There are dangers associated with lithium-ion batteries. When purchasing these products, or any product, consumers have a right to expect that item to be safe and fit for its intended purpose. Lithium-ion batteries are one of the most popular forms of power used today. These batteries power many of the devices we keep near us, including our phones, laptops, and smartwatches. Many times, however, certain types of these batteries have proved to be extremely dangerous. In particular, 18650 batteries, which are commonly used in electronic cigarettes or other vaping devices, often malfunction, catch fire and explode.
There are multiple reasons why lithium-ion batteries fail, including:
- Separators that are too thin, improperly installed, or made from defective materials;
- Damage to the battery, which results in the separator being punctured and causes an internal short circuit; and
- Prolonged unintended contact with metallic objects that connect the two terminals of a battery, causing an external short circuit.
Any of the above can cause the lithium-ion battery to short circuit. As a result, heat rapidly accumulates within the battery, eventually hitting temperatures of more than 1,000 degrees, which causes the battery to suffer thermal runaway—an unstoppable chain reaction. During thermal runaway, the lithium-ion cell is unable to dissipate the rapid increase of heat and the energy stored within the battery is suddenly released. This discharge can result in fire and explosion.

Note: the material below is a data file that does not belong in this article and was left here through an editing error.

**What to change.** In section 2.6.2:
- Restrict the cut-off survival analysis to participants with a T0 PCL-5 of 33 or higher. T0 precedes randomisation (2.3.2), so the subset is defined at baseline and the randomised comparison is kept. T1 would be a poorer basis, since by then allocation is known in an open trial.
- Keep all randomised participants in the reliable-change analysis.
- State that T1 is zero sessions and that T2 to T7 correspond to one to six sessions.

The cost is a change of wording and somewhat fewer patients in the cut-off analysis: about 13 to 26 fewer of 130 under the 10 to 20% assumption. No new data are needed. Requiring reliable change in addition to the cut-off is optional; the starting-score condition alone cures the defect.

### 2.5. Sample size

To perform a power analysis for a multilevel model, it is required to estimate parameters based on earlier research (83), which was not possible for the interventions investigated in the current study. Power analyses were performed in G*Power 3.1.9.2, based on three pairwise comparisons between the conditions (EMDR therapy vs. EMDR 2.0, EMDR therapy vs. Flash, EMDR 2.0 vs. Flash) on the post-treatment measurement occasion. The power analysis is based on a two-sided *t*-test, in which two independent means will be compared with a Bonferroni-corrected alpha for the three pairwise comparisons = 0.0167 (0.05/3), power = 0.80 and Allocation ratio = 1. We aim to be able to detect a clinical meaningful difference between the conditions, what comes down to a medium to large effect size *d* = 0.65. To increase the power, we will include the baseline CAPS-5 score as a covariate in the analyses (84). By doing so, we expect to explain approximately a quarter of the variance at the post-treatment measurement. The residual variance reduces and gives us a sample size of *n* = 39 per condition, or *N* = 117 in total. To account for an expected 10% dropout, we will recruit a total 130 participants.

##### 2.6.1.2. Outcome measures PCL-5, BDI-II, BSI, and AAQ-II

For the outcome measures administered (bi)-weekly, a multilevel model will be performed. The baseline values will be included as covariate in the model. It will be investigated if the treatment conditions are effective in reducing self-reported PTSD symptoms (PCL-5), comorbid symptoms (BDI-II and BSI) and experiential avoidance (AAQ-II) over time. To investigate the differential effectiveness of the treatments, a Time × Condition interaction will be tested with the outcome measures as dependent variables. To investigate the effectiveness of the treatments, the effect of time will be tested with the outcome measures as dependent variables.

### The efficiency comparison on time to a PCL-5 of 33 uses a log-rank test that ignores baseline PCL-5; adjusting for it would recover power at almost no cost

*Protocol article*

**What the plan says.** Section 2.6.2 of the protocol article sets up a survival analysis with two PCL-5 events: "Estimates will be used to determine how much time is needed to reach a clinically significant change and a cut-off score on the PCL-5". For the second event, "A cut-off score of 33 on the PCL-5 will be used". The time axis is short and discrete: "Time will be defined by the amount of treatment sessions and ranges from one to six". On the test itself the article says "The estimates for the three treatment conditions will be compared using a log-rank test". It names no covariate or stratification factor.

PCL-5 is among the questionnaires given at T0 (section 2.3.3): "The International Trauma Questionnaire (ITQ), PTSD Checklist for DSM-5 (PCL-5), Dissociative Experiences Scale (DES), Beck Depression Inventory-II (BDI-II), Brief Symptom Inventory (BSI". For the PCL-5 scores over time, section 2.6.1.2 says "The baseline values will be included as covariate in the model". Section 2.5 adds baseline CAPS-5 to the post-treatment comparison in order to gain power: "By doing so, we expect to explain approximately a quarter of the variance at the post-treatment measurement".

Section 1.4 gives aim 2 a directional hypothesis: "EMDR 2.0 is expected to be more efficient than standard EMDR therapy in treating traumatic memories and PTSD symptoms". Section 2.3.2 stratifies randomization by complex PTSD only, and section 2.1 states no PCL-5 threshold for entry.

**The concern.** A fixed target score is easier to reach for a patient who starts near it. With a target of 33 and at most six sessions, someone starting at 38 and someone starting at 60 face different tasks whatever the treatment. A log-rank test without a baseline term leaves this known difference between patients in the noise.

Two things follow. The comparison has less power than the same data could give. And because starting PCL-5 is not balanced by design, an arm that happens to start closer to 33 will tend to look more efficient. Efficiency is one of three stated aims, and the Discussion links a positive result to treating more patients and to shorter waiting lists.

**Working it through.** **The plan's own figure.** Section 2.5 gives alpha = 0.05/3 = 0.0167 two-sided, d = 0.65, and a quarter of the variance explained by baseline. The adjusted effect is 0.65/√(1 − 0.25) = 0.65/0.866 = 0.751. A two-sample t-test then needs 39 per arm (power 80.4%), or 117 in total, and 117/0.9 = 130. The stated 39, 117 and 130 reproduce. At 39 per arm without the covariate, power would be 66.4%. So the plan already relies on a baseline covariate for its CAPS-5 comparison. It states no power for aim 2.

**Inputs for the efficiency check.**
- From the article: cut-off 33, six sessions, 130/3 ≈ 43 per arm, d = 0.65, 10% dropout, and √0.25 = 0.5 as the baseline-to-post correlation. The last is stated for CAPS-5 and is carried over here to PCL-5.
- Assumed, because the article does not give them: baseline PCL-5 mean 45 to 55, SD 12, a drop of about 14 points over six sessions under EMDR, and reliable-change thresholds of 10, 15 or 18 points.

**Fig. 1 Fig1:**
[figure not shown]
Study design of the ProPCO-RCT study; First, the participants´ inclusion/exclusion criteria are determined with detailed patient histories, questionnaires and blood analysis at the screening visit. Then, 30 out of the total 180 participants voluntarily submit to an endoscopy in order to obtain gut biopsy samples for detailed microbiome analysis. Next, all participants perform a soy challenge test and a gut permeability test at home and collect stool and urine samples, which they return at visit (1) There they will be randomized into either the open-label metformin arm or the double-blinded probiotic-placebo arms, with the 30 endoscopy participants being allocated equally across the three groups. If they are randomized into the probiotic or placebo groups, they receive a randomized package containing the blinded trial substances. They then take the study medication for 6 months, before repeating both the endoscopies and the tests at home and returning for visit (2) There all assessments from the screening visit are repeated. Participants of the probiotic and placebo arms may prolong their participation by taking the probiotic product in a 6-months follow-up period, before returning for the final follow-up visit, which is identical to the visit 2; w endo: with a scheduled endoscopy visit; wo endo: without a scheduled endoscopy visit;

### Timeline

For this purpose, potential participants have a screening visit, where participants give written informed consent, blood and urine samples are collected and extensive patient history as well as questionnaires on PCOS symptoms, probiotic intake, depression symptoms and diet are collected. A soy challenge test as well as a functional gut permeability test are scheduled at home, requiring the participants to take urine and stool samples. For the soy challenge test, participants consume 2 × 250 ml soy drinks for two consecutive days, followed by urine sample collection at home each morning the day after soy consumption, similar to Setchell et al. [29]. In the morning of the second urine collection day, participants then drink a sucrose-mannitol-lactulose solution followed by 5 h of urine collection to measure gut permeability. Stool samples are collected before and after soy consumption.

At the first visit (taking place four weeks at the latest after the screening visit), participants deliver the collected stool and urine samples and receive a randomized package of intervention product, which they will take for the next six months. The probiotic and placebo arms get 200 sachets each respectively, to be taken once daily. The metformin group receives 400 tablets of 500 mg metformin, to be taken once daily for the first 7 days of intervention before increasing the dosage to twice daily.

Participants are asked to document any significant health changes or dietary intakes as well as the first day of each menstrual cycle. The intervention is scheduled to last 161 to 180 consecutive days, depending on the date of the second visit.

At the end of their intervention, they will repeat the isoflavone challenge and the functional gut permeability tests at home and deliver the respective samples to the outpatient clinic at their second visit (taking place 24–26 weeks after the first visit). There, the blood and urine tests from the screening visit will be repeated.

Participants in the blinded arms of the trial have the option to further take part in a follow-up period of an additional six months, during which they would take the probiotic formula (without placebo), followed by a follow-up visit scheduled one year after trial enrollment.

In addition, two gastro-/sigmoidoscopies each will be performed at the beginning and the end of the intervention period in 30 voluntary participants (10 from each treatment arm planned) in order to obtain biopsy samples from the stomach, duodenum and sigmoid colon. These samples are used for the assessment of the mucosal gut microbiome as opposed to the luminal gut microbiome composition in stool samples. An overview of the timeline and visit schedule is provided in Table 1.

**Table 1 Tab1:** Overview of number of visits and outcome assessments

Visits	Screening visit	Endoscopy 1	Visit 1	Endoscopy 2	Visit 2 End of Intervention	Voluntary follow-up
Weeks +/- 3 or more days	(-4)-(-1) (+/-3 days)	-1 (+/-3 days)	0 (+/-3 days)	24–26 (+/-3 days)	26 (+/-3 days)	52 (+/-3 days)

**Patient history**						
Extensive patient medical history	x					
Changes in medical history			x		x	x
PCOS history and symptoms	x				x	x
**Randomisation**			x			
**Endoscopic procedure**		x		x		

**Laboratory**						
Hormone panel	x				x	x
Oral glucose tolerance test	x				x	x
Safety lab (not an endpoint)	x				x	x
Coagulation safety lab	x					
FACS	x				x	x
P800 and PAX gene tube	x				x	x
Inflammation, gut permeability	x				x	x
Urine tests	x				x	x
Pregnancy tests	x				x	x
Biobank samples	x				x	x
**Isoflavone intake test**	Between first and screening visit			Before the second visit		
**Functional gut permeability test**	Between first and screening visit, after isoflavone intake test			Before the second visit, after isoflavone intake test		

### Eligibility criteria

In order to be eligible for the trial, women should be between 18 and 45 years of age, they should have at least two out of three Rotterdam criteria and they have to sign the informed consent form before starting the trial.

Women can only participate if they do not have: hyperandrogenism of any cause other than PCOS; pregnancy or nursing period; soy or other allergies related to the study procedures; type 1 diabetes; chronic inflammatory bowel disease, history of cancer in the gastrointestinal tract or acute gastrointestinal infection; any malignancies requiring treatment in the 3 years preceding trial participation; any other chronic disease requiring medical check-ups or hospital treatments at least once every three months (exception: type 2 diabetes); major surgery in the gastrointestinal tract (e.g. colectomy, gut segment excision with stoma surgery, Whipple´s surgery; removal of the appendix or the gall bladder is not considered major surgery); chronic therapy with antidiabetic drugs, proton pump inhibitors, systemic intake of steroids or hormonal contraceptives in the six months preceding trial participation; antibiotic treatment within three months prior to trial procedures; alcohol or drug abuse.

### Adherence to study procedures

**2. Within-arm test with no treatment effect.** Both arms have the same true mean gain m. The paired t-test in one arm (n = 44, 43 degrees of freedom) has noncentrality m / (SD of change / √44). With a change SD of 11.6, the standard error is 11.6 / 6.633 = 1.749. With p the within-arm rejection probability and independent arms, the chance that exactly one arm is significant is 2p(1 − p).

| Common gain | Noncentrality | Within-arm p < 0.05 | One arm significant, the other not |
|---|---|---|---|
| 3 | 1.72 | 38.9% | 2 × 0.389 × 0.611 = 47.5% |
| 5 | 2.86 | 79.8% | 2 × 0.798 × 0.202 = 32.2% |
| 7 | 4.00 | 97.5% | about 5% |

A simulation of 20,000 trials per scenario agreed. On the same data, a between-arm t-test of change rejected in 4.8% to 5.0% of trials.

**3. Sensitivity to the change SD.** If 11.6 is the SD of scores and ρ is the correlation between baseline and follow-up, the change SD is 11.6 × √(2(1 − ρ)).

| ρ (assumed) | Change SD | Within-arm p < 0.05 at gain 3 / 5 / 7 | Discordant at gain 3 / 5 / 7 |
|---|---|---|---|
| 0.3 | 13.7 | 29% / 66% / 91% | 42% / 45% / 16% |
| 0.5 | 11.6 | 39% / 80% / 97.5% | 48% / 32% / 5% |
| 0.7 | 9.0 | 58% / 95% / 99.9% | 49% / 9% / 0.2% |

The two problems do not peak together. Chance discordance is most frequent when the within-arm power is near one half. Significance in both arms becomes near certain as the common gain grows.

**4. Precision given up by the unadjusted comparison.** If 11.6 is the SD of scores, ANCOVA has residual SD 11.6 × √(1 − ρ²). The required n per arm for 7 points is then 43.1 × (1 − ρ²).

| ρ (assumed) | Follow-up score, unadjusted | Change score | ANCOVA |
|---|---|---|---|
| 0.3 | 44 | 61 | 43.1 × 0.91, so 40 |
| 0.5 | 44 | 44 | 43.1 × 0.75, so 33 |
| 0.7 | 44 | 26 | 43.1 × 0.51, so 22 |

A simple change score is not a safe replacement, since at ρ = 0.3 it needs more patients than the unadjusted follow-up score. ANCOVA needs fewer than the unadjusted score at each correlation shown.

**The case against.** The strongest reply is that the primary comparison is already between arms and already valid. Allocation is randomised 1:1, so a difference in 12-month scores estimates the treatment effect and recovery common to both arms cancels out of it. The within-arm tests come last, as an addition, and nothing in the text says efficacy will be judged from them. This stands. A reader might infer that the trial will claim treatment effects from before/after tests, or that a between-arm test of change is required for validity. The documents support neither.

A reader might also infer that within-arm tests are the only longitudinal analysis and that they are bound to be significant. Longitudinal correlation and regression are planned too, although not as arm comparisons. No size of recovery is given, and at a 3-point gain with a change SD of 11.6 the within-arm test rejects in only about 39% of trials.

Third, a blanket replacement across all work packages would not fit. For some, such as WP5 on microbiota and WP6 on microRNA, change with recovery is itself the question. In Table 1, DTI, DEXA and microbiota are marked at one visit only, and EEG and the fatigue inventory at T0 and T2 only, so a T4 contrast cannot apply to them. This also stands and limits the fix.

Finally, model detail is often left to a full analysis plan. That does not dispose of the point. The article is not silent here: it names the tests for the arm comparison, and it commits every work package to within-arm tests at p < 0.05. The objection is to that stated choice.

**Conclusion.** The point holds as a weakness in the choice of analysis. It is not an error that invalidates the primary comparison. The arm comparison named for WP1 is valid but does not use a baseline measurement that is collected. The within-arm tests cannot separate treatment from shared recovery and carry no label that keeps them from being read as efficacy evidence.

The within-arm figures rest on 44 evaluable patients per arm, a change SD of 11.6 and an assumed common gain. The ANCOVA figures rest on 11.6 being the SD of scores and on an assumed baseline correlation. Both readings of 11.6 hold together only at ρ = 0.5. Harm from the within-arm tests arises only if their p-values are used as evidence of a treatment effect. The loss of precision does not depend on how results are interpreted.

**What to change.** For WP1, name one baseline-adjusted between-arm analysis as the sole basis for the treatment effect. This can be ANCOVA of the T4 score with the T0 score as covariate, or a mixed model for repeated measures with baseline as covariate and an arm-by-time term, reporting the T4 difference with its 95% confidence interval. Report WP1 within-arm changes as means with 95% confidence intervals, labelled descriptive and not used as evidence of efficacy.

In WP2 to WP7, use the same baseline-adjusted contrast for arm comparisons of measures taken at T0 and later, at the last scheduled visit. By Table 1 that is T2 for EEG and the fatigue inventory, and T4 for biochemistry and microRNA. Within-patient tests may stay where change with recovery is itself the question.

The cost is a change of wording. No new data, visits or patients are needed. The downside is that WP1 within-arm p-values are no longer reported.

When a lithium-ion battery catches fire or explodes, the resulting injuries to a consumer can be catastrophic. Often, these batteries catch fire or explode while in close proximity to the user’s body. For example, some users have reported fires or explosions while using e-cigarettes, resulting in severe facial and throat injuries, including breaks, fractures, third-degree burns, scarring, and permanent muscle and nerve damage. Others have reported injuries to their legs and other lower extremities as a result of a battery catching fire or exploding in their pocket. Others have suffered injuries to their hands, arms, and body when holding or using portable devices. Generally, the injuries suffered are severe and life-changing.
In Colorado, entities ranging from the manufacturer, to the distributor, to the retailer can be held accountable for the injuries caused by these products. If you are injured in a lithium-ion battery explosion or fire, you have legal options to explore.
Depending on the circumstances of the fire or explosion and the types of damages incurred, you may be able to receive compensation for current medical bills, future medical care, past and future pain, suffering, loss of enjoyment of living, inconvenience, emotional trauma, lost wages, future income, loss of consortium, disfigurement, and others. The types of things that you can claim as damages include:
- Economic losses you might have suffered. These are objectively quantifiable monetary damage that can include past and future medical bills, rehabilitation expenses, lost income, any lost earning potential, and any out-of-pocket costs you might have incurred.
- Non-economic losses, which are more subjective and much harder to quantify. These can include claims for pain and suffering, loss of enjoyment of life, mental and emotional distress, and inconvenience.
- Permanent impairment and disfigurement.
- Loss of consortium by an affected spouse.